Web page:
While becoming a professional organizer is an increasingly popular career choice, like any other professional activity, it is not for everyone. To help you identify if this is a path worth considering for yourself, I’ll be sharing with you some important considerations about becoming a professional organizer and running a successful organizing business. Let’s take a look.
What is a professional organizer?
A professional organizer is a person who works with clients to design systems and processes by which they can learn organizational skills that will help them improve their quality of life. A professional organizer can also serve as an educator, teaching people the importance of organization as well as how it can improve all areas of their lives.
Do I have the right personality to be a professional organizer?
Traits of a professional organizer include being a people person, someone who likes to help others, and who has a true love of organization. An organizer loves to see how their services help transforms people’s lives for the better.
Working with clients can be very intimate because they are opening up their home and/or office and life to you. They are trusting you to help them improve their skills and live a better life.
If you are the type of person who wants “a place for everything, and everything in its place,” that is a good start in terms of organizational skills. You should also consider training or at the very least, reading books on the subject so you can develop a template, or process, for working with any new client.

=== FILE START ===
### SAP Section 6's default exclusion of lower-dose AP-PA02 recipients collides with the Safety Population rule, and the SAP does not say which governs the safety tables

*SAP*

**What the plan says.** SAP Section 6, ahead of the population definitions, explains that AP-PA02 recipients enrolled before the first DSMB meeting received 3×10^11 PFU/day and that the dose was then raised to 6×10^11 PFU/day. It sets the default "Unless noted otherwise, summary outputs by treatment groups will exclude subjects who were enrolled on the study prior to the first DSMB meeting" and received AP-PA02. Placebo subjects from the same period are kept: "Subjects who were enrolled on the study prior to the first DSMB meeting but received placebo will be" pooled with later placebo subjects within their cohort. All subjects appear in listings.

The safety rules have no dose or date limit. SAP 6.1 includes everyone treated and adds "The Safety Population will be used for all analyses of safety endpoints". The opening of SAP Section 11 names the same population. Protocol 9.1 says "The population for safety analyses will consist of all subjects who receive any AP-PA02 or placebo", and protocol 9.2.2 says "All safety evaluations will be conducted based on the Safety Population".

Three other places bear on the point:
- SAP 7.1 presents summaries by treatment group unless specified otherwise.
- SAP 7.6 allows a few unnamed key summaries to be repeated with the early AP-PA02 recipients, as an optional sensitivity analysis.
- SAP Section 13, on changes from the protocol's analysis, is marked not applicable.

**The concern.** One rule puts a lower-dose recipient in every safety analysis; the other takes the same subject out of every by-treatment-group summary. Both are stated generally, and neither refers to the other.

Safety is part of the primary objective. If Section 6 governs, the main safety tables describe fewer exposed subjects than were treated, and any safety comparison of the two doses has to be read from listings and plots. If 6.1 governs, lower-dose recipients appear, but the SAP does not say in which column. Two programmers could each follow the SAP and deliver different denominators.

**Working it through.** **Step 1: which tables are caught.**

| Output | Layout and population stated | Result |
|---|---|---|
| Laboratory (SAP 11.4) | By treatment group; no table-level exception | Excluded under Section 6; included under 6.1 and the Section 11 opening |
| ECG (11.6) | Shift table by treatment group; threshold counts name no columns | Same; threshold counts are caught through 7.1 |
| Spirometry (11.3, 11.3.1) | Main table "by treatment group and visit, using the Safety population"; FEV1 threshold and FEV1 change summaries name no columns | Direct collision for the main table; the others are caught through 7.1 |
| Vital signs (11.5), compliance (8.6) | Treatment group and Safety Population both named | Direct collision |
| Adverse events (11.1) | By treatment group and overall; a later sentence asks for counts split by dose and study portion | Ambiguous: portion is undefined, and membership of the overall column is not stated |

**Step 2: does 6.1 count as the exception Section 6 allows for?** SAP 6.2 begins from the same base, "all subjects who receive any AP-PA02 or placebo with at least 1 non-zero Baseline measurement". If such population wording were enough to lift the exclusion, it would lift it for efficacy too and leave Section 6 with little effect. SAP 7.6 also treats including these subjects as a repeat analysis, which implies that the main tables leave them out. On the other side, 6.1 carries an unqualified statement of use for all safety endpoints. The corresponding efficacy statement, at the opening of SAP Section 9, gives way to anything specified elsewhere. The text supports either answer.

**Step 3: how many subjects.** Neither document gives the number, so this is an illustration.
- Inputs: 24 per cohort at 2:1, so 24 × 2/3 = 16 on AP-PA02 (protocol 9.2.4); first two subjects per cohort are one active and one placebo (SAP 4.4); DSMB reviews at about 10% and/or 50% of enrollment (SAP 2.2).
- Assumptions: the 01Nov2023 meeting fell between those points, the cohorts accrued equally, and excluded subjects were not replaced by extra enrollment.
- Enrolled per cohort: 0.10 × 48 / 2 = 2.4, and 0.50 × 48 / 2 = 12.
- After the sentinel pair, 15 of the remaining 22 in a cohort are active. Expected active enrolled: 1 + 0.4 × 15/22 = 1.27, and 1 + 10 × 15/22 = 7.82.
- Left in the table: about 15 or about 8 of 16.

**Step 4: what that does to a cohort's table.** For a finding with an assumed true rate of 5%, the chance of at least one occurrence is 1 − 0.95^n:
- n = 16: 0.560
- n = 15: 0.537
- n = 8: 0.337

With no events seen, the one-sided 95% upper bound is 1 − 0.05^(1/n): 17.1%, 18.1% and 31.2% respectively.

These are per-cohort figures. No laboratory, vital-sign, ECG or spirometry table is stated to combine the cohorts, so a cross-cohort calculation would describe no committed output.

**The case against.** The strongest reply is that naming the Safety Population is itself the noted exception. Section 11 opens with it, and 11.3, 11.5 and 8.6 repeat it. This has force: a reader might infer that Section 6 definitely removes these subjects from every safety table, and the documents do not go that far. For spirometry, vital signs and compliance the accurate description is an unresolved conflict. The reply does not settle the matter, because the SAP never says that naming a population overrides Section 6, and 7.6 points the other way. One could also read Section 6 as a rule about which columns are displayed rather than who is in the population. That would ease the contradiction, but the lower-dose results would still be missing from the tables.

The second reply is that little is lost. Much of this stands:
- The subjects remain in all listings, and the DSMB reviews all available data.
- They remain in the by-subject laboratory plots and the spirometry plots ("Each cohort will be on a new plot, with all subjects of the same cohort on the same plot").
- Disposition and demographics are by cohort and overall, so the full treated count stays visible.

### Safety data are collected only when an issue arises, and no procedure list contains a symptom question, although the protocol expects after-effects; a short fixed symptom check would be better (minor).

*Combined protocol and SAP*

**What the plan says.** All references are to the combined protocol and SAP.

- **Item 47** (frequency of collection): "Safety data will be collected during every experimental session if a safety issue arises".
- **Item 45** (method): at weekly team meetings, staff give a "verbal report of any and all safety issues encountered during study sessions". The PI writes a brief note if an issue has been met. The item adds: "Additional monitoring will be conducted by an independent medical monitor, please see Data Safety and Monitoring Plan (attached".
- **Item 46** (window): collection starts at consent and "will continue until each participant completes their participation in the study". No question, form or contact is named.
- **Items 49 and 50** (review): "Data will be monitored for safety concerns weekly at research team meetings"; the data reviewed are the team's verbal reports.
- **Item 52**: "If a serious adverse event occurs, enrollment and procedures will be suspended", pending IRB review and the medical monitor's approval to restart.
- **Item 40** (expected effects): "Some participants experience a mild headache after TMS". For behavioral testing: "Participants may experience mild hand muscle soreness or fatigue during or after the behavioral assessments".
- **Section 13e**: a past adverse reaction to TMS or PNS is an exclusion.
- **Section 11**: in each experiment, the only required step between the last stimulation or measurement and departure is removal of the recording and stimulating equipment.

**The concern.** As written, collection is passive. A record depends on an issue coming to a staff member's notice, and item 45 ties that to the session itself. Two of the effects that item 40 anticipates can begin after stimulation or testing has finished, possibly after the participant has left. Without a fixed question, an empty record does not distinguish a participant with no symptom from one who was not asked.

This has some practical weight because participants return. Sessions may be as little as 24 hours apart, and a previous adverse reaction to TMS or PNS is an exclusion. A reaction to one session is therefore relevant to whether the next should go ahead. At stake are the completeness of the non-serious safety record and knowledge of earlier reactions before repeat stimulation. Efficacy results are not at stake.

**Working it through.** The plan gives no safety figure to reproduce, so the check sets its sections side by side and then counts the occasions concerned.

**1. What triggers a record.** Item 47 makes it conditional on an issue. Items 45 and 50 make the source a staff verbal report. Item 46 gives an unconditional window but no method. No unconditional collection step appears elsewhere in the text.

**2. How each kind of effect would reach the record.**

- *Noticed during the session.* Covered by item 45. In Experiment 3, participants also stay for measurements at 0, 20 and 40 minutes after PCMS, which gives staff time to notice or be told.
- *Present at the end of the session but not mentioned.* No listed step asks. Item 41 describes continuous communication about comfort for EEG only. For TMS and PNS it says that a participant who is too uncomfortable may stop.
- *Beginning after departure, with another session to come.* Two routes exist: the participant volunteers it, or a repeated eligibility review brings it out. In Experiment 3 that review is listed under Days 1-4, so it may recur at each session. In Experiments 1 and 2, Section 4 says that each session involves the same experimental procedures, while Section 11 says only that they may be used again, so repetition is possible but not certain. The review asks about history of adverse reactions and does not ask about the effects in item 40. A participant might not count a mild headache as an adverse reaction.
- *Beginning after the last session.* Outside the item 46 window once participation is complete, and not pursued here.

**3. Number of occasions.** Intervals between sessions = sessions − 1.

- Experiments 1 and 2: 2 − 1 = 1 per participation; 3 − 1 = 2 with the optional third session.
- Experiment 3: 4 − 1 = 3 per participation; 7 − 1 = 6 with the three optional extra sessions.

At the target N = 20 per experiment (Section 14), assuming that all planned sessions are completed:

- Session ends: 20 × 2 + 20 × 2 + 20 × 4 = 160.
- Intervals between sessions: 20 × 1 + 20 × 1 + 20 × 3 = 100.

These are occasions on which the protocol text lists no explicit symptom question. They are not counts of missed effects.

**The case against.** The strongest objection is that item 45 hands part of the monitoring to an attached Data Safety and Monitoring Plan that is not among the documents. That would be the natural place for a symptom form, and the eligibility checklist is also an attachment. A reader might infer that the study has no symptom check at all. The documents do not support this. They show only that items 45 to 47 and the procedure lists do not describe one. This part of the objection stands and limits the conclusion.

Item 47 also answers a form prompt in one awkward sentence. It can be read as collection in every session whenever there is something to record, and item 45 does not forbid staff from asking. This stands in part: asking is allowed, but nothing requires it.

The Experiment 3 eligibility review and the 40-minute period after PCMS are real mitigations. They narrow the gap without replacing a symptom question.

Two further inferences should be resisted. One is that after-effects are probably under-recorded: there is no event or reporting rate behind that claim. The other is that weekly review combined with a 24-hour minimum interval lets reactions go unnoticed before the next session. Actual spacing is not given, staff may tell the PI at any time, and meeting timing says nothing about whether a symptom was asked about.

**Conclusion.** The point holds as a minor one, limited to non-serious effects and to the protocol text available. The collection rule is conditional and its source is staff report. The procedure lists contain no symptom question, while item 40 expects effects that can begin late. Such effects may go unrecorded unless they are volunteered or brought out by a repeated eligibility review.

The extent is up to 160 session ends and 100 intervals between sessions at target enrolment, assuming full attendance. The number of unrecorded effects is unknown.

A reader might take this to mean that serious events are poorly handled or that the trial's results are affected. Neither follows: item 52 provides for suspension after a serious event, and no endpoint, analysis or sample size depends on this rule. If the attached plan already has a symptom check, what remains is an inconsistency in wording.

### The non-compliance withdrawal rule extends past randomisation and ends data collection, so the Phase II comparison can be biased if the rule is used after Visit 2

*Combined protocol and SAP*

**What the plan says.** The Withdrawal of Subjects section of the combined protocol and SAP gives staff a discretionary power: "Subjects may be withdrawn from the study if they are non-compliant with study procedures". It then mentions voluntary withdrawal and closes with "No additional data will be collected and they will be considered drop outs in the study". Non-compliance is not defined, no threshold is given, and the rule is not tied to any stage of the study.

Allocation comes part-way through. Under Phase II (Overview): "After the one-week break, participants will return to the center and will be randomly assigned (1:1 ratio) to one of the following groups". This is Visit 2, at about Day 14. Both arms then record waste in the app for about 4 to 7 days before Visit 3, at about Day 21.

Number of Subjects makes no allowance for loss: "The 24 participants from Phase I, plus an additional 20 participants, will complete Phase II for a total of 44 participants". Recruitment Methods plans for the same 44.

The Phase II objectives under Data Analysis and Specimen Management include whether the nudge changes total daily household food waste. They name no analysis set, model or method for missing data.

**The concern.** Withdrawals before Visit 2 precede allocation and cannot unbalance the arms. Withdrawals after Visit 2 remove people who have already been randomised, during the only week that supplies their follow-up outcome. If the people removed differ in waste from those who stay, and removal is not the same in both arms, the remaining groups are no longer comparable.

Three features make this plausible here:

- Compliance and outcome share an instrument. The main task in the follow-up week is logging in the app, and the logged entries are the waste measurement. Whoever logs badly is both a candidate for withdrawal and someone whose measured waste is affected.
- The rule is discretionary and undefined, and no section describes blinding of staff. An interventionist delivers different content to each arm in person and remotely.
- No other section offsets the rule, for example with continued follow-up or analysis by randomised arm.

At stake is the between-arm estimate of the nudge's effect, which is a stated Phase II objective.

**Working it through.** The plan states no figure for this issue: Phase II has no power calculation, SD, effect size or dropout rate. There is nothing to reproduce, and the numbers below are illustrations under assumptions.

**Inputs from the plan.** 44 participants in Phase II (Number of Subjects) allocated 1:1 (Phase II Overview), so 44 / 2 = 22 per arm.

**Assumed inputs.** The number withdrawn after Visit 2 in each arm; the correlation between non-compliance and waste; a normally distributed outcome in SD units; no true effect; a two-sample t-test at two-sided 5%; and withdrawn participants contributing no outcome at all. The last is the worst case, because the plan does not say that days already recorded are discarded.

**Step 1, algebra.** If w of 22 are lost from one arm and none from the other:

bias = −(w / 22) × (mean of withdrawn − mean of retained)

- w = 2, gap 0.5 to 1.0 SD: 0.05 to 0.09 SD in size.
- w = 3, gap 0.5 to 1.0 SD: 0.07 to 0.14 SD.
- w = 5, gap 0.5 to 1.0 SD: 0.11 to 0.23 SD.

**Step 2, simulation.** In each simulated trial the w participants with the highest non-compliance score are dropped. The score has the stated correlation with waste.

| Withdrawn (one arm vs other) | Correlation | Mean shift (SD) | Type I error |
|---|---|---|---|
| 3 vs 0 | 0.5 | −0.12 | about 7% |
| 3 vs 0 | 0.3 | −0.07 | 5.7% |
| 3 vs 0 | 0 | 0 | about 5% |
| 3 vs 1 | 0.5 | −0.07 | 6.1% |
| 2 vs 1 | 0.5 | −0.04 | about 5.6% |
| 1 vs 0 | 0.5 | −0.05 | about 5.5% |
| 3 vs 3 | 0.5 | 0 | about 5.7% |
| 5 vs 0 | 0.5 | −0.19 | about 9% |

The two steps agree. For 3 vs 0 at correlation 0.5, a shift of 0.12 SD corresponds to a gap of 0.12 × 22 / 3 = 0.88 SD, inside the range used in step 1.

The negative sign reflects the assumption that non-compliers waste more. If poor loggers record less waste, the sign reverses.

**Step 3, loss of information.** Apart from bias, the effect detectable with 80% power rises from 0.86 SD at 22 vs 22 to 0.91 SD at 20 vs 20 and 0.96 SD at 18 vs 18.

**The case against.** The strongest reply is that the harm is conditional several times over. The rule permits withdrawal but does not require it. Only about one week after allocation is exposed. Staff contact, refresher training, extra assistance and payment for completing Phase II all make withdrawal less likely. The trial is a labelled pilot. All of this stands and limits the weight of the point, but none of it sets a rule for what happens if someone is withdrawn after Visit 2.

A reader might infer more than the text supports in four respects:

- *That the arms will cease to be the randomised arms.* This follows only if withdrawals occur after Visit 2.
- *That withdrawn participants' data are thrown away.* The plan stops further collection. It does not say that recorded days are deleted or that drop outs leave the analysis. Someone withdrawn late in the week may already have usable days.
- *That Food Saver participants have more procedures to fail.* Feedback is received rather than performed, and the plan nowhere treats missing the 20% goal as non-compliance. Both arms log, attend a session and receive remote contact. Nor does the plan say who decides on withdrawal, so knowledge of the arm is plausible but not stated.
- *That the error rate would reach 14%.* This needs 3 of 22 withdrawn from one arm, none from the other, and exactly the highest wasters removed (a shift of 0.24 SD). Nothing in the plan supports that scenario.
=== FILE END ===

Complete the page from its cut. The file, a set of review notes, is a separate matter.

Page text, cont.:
If you’re not sure this is the right career choice for you, start by looking around your own home. Is it as well organized as it could be? Another option to test the waters is to offer to do a free project for a friend, neighbor, or family member and see how that goes. If you both get a lot out of the experience, it sounds like you are on the right track.
Do you have what it takes to run your own small business?
Before you get too excited, remember that being a professional organizer is not simply about organizing others. You need to be able to run a business and this can actually become the most time consuming and challenging part of your business.
As a professional organizer and small business owner, you need to understand what it takes to:
- Market your business in order to get clients
- Budget your time to work with your clients efficiently
- Track your expenses and billable hours
- Invoice your clients and chase up unpaid invoices
- Do basic accounting
- Run your own website or blog
- And more.
If you have a small budget, you will need to do all these things yourself. As you grow, you will be able to afford to outsource some of these tasks so you can concentrate on what you love best and what brings revenue to your business, organizing.
You must also be able to maintain a work-life balance and ensure your family is all on the same page about you starting your own small business.
How can you learn more or become qualified as a professional organizer?
The National Association of Professional Organizers (NAPO) offers a range of professional organizing courses and a yearly national conference. Once you become a member of NAPO, you can join a local chapter and get to meet others in your profession, register for classes with great member prices, and more.
I look forward to your comments and questions below on how to become a professional organizer.